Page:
Those interested in volunteering are asked to visit during operational hours. Friedrich said there is paperwork and going over availability and interested parties are given a tour of the building so they know what to expect.
“Since we do have a lot of students that work with us, during their breaks such as Thanksgiving, the summer months or Christmas, our volunteer hours just drop down. We need more help during that time,“ said Friedrich.
For more information on volunteering, donating, and the history of the soup kitchen visit icsk.org.
***List of organizations that donated food to the Soup and Bread event:
Bennigan’s, Bob Evans, Buck’s Rub, CMU Campus Dining, China Garden, Cranker’s, Freddie’s, Erbert & Gerbert, Isabella Community Soup Kitchen, Max & Emily’s Bakery/Café, Mountain Town Station, Ponderosa Steak house, Stan’s Famous Restaurant, Cottage Inn Pizza, Robaire’s Bakery, Hungry Howie’s Pizza, Lone Star Steakhouse, Olive Garden, Ric’s Food Center, Central Michigan Catering.
Midnight Skate brings hundreds
The lobby of ICE Arena was filled to capacity while those wanting to participate in the Alternative Winter Break Midnight Skate on Thursday, Nov. 12 waited to support the organization and enjoy a night of ice skating with friends.
The event started at 11:30 p.m. and was scheduled to go until 1:30 a.m.
Skaters who brought their own ice skates were admitted for $5. Ice skate rental cost $6.
Nathan Mason, 21, a CMU student majoring in special education, came to the event after being persuaded by a friend.
“She goes, ‘Do you want to ice skate?’ and I go ‘I don’t know how to do that, I’m a cheerleader’,” said Mason.
The Alternative Winter Break is a program through the Mary Ellen Brandell Volunteer Center. Student participants spend the first week of their winter break visiting an area to help make a difference with social issues. Last year’s participants went to build a butterfly farm in Belize.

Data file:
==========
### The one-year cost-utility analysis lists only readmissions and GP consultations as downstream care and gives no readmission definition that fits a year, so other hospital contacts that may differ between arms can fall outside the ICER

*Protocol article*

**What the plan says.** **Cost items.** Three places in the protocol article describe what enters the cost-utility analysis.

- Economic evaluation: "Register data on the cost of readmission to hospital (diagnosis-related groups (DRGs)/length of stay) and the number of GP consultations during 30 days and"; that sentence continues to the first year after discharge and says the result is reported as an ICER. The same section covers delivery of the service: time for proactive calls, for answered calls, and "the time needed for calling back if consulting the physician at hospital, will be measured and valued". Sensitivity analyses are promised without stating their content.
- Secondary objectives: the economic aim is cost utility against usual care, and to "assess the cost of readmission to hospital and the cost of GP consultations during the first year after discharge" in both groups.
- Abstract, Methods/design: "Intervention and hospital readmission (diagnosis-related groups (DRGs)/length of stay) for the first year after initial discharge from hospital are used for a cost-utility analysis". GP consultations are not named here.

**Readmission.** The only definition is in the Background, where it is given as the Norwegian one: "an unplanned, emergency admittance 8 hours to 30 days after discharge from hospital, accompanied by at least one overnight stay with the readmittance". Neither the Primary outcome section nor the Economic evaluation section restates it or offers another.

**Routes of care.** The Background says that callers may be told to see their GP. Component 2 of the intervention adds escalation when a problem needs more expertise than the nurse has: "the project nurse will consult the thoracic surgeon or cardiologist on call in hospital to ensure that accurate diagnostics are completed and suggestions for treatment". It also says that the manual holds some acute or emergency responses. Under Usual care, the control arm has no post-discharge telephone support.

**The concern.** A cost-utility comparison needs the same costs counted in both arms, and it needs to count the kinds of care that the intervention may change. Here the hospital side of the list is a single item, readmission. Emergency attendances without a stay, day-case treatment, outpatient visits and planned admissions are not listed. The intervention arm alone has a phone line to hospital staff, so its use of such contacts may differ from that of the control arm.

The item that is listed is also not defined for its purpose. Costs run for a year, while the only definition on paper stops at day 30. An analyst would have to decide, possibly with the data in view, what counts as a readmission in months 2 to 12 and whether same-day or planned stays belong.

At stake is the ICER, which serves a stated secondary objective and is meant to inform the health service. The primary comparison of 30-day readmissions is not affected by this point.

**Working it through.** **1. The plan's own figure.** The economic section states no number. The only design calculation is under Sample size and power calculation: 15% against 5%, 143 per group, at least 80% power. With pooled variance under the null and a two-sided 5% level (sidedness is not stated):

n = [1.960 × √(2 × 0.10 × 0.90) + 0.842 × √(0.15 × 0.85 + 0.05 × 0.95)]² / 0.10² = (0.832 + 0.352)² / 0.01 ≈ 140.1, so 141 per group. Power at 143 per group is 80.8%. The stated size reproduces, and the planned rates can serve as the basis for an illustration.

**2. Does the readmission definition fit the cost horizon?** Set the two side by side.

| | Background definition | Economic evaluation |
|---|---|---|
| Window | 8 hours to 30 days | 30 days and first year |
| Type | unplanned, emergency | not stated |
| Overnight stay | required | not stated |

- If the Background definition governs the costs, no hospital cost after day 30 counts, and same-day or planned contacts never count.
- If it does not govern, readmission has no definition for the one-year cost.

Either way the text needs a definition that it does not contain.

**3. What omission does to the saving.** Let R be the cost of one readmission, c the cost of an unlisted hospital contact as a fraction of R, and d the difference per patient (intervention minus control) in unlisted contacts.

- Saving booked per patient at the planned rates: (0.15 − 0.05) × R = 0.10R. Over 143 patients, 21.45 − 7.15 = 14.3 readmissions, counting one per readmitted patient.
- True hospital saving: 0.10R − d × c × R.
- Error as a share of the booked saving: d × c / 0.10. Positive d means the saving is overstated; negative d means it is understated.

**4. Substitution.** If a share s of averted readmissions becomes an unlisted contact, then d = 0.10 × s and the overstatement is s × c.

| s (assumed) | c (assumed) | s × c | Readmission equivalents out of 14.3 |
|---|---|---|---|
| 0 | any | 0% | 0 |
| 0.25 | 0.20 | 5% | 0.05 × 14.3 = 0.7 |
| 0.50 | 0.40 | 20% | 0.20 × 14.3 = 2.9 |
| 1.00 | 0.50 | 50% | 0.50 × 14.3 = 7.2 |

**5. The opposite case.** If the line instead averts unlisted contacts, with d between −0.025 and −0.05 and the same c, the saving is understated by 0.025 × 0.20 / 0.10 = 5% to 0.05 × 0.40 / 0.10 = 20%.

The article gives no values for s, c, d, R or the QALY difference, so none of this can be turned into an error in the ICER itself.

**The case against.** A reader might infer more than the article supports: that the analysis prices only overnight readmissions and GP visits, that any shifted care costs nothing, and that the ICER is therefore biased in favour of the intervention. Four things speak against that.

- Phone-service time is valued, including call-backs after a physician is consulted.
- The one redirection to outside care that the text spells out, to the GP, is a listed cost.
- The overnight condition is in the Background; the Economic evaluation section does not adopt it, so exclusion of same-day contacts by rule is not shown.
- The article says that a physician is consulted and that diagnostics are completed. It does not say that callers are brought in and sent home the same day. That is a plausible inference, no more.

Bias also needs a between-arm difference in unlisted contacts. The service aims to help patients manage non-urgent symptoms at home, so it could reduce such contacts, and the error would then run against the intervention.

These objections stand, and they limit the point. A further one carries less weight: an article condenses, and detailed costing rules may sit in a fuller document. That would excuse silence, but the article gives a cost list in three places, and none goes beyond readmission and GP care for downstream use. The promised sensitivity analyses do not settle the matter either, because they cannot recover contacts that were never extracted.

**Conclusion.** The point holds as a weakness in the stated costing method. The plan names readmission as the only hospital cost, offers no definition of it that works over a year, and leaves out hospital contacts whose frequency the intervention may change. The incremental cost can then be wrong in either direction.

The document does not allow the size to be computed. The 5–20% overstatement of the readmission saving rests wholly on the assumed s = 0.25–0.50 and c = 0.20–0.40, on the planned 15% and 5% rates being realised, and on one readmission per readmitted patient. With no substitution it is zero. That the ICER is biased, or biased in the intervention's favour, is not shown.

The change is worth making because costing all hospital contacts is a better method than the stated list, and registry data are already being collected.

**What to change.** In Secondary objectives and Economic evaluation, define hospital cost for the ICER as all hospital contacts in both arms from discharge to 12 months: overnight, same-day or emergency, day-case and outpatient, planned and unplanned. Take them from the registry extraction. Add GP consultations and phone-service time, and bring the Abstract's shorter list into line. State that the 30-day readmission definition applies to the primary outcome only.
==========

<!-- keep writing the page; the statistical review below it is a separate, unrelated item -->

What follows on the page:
Alyssa June is the fundraising co-chair on the Alternative Breaks Executive Board. According to June, roughly 435 people showed up to the event raising a total of $2,000 after costs.
Proceeds from the event will benefit whichever branch of alternative break received the most support. Participants will receive $10 off, per person for a specific break. Skaters were able to vote for their branch of choice upon entry. June said CMU’s International Education group won the contest with nearly 60 votes.
“Breaks can get to be $250 without travel grants and group fundraising so having this program wide fundraiser helps lower the cost overall,” said June.
Vampires beat zombies at roller derby scrimmage
Mount Pleasant’s women’s roller derby team the Central Michigan Mayhem hosted its fifth annual Zombies vs. Vampires scrimmage Saturday at Spinning Wheels Arena where the vampires vanquished the zombies with a final score of 165-131.
Mayhem skaters and other skaters across Michigan sign up to form the scrimmage teams and are divided between the zombies and vampires.
Tickets for the event were $10 in advance, but were available for purchase for $12 at the door.
According to Sara Potter, also known by her derby name “Doctor Potter”, partial proceeds from home bouts are given to a local charity chosen prior to the event. Part of the proceeds from Saturday’s tournament will benefit the Isabella Dental Clinic which provides dental care for underprivileged children.
Spectators such as Sarah Moe and Tiffany Davidson said they were cheering on the vampires.
“Vampires are obviously better and considerably faster than zombies,” Moe said.
“Absolutely, no shamble skating,” Davidson added.